The story is thin and feels like the kind of thing that did happen in the 1960s tv series upon which this is based, but there are some factors which make the film a pleasing watch despite this. While Cavill has shown the ability to carry a film in the right role (one where he flies and wears a big red S on his chest), he's never shown any sign of a sense of humour before now, but his Solo is a witty bad boy who hides that beneath a smooth veneer, impeccable taste and great manners. He has chemistry with Hammer's Kuryakin, who deals with anger issues through violence. He in turn has a few good scenes with Vikander's Gaby.
Ritchie has always been great with style. He understands framing and editing, his sense of rhythm is excellent, and his films always look wonderful. And here that facility is at its fullest expression; he makes '60s Italy look a shining wonderland. He seems to have cast his leads because they all look so good together (this applies to Elizabeth Debicki as the villainess too), and they are all beautifully dressed throughout, captured by some divine John Mathieson cinematography. It seems to nod to some '60s spy capers too, and the breezy, often-quirky approach is only bolstered by Daniel Pemberton's fabulous score, full of period touches, and very reminiscent of David Holmes' work for Soderbergh.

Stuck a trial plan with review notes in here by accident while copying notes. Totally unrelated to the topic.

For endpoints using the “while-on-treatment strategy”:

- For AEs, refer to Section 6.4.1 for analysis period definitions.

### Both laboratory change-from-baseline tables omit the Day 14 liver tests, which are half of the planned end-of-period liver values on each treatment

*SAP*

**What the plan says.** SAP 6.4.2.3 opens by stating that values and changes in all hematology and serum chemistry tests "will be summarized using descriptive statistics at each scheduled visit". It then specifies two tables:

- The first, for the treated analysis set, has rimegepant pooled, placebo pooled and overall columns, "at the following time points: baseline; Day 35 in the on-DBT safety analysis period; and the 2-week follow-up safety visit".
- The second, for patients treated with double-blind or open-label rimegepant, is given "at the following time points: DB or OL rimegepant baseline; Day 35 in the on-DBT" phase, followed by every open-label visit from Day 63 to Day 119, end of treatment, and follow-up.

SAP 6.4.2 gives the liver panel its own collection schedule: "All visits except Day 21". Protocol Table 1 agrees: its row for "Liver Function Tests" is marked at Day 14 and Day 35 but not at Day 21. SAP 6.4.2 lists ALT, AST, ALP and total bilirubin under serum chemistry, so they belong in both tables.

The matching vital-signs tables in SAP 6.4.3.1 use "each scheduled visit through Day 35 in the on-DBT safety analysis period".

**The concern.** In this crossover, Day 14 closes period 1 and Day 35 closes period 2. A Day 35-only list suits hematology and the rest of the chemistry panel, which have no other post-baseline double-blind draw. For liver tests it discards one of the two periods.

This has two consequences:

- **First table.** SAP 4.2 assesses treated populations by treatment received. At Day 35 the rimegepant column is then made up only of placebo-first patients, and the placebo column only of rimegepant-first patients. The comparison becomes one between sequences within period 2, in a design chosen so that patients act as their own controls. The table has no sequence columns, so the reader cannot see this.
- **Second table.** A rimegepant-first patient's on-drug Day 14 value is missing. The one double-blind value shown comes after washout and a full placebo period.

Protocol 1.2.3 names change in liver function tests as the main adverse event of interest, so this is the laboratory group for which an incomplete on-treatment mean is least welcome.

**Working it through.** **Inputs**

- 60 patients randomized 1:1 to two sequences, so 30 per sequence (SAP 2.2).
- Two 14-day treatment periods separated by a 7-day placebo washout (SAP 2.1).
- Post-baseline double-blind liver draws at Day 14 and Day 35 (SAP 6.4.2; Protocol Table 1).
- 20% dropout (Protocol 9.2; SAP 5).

Yes it's fantastically empty, but then so are most action blockbusters, and at least this one doesn't pretend to be serious by being solemn. Instead, Ritchie amps up the style. He's not even really interested in the action scenes. He shoots a speed-boat confrontation between Kuryakin and some goons as glimpsed occasionally in the background as his camera lingers on Solo, who has broken into a lorry and sits in the drivers seat eating a sandwich and drinking wine. Another one he fragments into a dizzying series of split-screens, before melding two back together. Another takes place utterly offscreen. And yet it entertains: it is funny, cool, exciting.

Sunday 1 November 2015


(Aleksey German, 2013)